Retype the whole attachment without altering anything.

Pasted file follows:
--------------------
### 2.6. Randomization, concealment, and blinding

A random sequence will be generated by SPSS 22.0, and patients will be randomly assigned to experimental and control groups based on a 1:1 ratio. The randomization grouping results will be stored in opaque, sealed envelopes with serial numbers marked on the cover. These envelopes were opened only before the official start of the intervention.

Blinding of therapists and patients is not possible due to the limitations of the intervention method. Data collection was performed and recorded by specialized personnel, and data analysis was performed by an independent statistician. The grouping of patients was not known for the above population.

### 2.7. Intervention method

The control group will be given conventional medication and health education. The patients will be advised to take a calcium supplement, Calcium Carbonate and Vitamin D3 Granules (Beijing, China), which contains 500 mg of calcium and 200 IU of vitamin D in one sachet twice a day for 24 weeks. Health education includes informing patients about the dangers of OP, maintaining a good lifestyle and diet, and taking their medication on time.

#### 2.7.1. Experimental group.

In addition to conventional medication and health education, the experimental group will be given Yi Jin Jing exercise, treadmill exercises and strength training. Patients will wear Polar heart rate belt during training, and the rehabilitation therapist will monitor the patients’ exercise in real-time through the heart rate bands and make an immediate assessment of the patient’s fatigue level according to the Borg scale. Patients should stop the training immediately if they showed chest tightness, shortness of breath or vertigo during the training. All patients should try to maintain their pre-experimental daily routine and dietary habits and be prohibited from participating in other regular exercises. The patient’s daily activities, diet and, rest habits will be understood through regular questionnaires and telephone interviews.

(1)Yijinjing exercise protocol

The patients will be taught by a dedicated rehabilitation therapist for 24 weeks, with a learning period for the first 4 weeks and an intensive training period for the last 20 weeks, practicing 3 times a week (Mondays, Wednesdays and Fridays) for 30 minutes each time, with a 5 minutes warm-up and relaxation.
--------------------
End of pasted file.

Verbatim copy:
### 2.6. Randomization, concealment, and blinding

A random sequence will be generated by SPSS 22.0, and patients will be randomly assigned to experimental and control groups based on a 1:1 ratio. The randomization grouping results will be stored in opaque, sealed envelopes with serial numbers marked on the cover. These envelopes were opened only before the official start of the intervention.

Blinding of therapists and patients is not possible due to the limitations of the intervention method. Data collection was performed and recorded by specialized personnel, and data analysis was performed by an independent statistician. The grouping of patients was not known for the above population.

### 2.7. Intervention method

The control group will be given conventional medication and health education. The patients will be advised to take a calcium supplement, Calcium Carbonate and Vitamin D3 Granules (Beijing, China), which contains 500 mg of calcium and 200 IU of vitamin D in one sachet twice a day for 24 weeks. Health education includes informing patients about the dangers of OP, maintaining a good lifestyle and diet, and taking their medication on time.

#### 2.7.1. Experimental group.

In addition to conventional medication and health education, the experimental group will be given Yi Jin Jing exercise, treadmill exercises and strength training. Patients will wear Polar heart rate belt during training, and the rehabilitation therapist will monitor the patients’ exercise in real-time through the heart rate bands and make an immediate assessment of the patient’s fatigue level according to the Borg scale. Patients should stop the training immediately if they showed chest tightness, shortness of breath or vertigo during the training. All patients should try to maintain their pre-experimental daily routine and dietary habits and be prohibited from participating in other regular exercises. The patient’s daily activities, diet and, rest habits will be understood through regular questionnaires and telephone interviews.

(1)Yijinjing exercise protocol

The patients will be taught by a dedicated rehabilitation therapist for 24 weeks, with a learning period for the first 4 weeks and an intensive training period for the last 20 weeks, practicing 3 times a week (Mondays, Wednesdays and Fridays) for 30 minutes each time, with a 5 minutes warm-up and relaxation.